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Effective, real-time surveillance is key to the management of the Covid-19 pandemic. In what follows, we first set out a set of principles that may usefully guide real-time surveillance systems for emerging infectious diseases and discuss these in the context of Covid-19. We then briefly review a range of potential sources of data and describe in broad terms strategies for study design and data analysis.

An active surveillance system involves the deliberate collection and analysis of data by sampling from the population at risk according to a specified study design. Passive surveillance involves the analysis of opportunistically collected data. Real-time can mean different things in different contexts; for Covid-19, a reasonable requirement might be that data are collected, and results updated, daily.

A good example of a real-time passive surveillance system for Covid-19 is the analysis of data generated by the Zoe symptom reporting app,1 which covers the whole of the UK. Registered app users are invited to file daily symptom reports, which are then passed through a predictive algorithm and flagged as probable cases or non-cases for further analysis. An ongoing Health Data Research project is using a geostatistical model to generate daily maps of local incidence.2 An animation shows the progress of the Covid-19 epidemic in the English Midlands between 14 and 28 June 2020. Each frame shows the predictive probability, at Lower Super Output Area (LSOA) resolution, that local incidence is greater than national incidence on the day in question, colour coded from dark blue (zero) to bright yellow (one).

Active surveillance avoids the various sources of bias that cannot be ruled out when dealing with opportunistically collected data, but the cost of the associated data collection sets practical limits on the sample size that can be achieved. For example, at the time of writing, the Zoe symptom reporting app has more than four million registered users. Although by no means all users report daily, a continuing active surveillance system with daily reporting of this order of magnitude is unlikely to be affordable. Take, for instance, the national testing survey carried out by the Office for National Statistics (ONS) in partnership with the University of Oxford. A major expansion of this survey is increasing the size from 28,000 people per fortnight to 150,000 by October.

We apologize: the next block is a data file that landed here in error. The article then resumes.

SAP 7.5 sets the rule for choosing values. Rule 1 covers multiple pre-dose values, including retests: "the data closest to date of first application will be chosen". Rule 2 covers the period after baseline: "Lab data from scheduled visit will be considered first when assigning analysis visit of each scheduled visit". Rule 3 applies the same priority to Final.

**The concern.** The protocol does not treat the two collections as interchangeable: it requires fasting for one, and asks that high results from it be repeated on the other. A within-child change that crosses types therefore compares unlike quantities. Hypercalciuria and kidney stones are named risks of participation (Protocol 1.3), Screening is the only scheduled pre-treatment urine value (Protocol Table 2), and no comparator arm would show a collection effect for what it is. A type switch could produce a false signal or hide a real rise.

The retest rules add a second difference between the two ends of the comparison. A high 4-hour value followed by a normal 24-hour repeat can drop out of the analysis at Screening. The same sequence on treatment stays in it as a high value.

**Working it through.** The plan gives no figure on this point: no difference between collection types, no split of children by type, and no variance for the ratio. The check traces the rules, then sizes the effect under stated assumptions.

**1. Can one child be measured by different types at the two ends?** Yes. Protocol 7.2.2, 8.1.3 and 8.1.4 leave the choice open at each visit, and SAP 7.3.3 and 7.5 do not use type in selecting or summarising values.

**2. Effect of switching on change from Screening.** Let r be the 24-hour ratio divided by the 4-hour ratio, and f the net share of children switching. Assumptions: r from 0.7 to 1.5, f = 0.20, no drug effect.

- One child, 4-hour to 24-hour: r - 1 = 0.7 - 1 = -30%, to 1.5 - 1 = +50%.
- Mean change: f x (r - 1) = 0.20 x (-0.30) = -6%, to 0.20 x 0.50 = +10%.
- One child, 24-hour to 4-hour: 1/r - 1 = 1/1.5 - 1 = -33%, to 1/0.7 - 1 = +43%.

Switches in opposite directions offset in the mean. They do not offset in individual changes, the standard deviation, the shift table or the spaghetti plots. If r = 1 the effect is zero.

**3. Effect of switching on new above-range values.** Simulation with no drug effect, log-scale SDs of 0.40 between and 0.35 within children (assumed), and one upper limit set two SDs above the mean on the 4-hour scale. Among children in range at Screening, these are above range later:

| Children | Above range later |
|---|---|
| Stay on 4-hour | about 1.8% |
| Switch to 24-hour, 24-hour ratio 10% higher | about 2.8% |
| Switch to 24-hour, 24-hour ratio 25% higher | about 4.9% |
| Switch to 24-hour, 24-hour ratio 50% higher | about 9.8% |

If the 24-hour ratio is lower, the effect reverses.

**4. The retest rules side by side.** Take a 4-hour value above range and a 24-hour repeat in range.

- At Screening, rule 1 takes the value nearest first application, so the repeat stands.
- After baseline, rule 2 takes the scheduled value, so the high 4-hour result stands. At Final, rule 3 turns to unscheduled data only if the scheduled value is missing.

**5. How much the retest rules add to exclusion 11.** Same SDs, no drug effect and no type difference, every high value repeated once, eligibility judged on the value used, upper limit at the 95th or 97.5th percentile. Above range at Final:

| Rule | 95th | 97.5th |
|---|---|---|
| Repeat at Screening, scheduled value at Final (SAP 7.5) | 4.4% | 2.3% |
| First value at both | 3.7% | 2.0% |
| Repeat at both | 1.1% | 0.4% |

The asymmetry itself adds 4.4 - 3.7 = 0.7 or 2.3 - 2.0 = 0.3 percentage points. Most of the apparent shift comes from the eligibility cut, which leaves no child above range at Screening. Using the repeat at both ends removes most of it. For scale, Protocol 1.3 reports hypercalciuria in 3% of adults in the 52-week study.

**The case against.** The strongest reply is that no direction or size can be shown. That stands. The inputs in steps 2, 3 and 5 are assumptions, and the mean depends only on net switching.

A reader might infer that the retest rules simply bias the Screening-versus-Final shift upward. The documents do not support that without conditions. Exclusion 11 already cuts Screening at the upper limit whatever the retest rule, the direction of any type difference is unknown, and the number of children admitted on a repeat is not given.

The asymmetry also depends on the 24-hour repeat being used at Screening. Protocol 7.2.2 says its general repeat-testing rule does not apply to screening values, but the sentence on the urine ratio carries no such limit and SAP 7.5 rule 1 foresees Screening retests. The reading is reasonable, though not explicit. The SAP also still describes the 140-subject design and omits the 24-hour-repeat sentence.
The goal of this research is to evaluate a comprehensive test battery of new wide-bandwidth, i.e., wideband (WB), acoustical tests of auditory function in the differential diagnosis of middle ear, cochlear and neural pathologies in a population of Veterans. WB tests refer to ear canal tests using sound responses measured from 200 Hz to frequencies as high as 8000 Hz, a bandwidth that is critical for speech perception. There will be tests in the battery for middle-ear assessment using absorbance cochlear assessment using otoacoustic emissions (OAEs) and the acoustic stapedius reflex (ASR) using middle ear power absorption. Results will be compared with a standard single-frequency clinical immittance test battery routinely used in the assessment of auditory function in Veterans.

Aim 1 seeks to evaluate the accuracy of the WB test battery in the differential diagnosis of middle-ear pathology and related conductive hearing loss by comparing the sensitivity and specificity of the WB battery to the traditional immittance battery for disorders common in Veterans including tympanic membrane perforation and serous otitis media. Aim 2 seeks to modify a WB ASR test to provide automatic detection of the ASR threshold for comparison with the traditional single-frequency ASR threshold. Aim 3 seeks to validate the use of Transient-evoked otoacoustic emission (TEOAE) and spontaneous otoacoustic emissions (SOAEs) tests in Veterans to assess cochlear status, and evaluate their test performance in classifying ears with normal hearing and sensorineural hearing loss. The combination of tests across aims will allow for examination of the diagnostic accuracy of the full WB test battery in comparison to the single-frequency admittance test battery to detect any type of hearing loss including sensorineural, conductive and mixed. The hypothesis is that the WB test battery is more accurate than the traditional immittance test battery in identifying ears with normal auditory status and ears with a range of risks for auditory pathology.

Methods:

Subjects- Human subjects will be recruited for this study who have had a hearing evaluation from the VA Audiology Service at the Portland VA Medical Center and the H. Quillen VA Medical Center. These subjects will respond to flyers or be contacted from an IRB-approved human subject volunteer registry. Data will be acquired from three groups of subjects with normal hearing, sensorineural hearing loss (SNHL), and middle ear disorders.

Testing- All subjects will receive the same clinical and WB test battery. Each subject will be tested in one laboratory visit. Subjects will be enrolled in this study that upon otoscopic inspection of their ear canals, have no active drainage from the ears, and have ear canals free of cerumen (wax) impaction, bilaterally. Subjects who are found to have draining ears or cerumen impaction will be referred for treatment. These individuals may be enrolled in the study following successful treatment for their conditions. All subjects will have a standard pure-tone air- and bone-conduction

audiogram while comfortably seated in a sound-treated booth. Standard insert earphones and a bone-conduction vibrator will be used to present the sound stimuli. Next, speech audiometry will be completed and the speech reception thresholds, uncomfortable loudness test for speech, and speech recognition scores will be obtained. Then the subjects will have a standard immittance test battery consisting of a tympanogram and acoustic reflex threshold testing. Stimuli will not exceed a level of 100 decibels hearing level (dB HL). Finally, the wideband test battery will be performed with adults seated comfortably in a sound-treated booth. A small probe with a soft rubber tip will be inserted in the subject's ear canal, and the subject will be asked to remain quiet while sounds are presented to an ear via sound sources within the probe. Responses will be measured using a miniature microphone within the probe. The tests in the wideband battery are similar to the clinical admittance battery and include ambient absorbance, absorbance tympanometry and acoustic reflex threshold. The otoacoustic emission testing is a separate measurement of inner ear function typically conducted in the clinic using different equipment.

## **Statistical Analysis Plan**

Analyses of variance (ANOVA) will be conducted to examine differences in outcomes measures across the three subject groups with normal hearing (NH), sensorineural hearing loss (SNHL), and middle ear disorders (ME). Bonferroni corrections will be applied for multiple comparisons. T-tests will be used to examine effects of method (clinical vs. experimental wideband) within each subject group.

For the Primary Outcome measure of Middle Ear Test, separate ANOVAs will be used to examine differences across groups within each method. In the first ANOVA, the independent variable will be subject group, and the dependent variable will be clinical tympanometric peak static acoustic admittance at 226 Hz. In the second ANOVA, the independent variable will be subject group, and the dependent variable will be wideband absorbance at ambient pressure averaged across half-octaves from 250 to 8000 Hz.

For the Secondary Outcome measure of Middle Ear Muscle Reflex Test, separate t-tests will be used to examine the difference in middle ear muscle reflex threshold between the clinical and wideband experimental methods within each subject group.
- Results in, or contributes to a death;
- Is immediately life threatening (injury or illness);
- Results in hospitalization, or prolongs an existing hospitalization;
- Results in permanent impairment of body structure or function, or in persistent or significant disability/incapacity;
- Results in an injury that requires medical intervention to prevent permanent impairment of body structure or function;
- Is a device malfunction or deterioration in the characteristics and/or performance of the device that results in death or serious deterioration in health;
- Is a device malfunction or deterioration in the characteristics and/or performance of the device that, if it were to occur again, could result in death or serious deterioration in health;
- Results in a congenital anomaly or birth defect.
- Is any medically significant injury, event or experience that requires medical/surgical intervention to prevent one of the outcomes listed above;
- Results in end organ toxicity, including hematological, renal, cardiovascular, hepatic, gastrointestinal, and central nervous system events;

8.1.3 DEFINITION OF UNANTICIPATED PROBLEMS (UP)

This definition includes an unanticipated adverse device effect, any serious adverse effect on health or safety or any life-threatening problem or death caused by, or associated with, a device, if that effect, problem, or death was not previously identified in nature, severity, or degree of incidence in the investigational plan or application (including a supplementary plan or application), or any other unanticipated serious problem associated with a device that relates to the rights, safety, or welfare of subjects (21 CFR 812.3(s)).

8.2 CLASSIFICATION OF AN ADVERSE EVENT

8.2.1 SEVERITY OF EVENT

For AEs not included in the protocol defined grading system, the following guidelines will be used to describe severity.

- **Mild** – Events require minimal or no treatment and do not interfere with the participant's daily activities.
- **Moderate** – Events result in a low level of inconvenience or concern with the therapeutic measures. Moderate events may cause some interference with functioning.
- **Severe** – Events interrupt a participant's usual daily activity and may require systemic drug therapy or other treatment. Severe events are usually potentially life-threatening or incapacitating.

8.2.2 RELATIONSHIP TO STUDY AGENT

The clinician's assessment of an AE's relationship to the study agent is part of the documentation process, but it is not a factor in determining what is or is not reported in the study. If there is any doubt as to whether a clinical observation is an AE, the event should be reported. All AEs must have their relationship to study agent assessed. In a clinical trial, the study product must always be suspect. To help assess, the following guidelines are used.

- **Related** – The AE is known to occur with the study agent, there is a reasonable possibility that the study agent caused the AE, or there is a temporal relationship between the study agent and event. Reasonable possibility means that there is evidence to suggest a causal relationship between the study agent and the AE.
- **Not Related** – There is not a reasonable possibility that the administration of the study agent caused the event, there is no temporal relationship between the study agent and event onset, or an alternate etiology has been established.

Principles of surveillance

We suggest that any real-time surveillance system needs to take account at least of the following set of principles.

1. Set specific objective(s): One ambitious objective is to predict the pattern of variation in the current incidence of infection for Covid-19 across the UK, either for the whole population or for important subgroups such as particular age or ethnicity groups, using sampled data to understand the current state of a process that cannot be completely observed. A simpler objective is to focus on predicting the pattern of changes in incidence, rather than the absolute level.

2. Use a consistent definition of outcome. This requires either a single diagnostic to be used for case-ascertainment or a way of calibrating across different diagnostic tools. In the case of Covid-19, reverse transcription polymerase chain reaction (RT-PCR) positive tests for SARS-CoV-2 are universally being used to measure current infection. It is known that such tests can fail to diagnose infected people depending on how they are administered and at what stage of the disease process the individual is. This could create additional unstructured heterogeneity but does not necessarily prevent the prediction of changes in incidence.

3. Identify major sources of heterogeneity in risk. In some sub-populations, notably care homes and hospitals, the patterns of exposure and risk are so different from those of the population at large that they are better treated as separate populations, each with their own surveillance system. Similarly, health workers need separate consideration. For the remainder of the population it will be advantageous, both operationally and for statistical efficiency, to stratify by known sources of heterogeneity, for example by population density, deprivation and geographical region. Known individual level sources of heterogeneity, for which adjustment should be made at the analysis stage, include age, sex and ethnicity. Any residual variation in incidence can be considered as a proxy for all unknown, spatially or temporally structured sources of heterogeneity, which will be captured at the analysis phase. We will focus our discussion here on the general population.

4. Sample at random. Only a randomised sampling framework can guarantee unbiased predictions of incidence. A stratified random sample of the UK population, with strata defined by the major sub-population risk-groups may, however, be an unattainable ideal. Post-stratification and adjustment might be sufficient to construct context-specific sampling instruments that can be regarded as “as-if-random.” For example, if an opportunistic sample is post-stratified by age, sex and demography, the within-stratum samples sizes can be compared with national statistics, and within-stratum incidences weighted accordingly.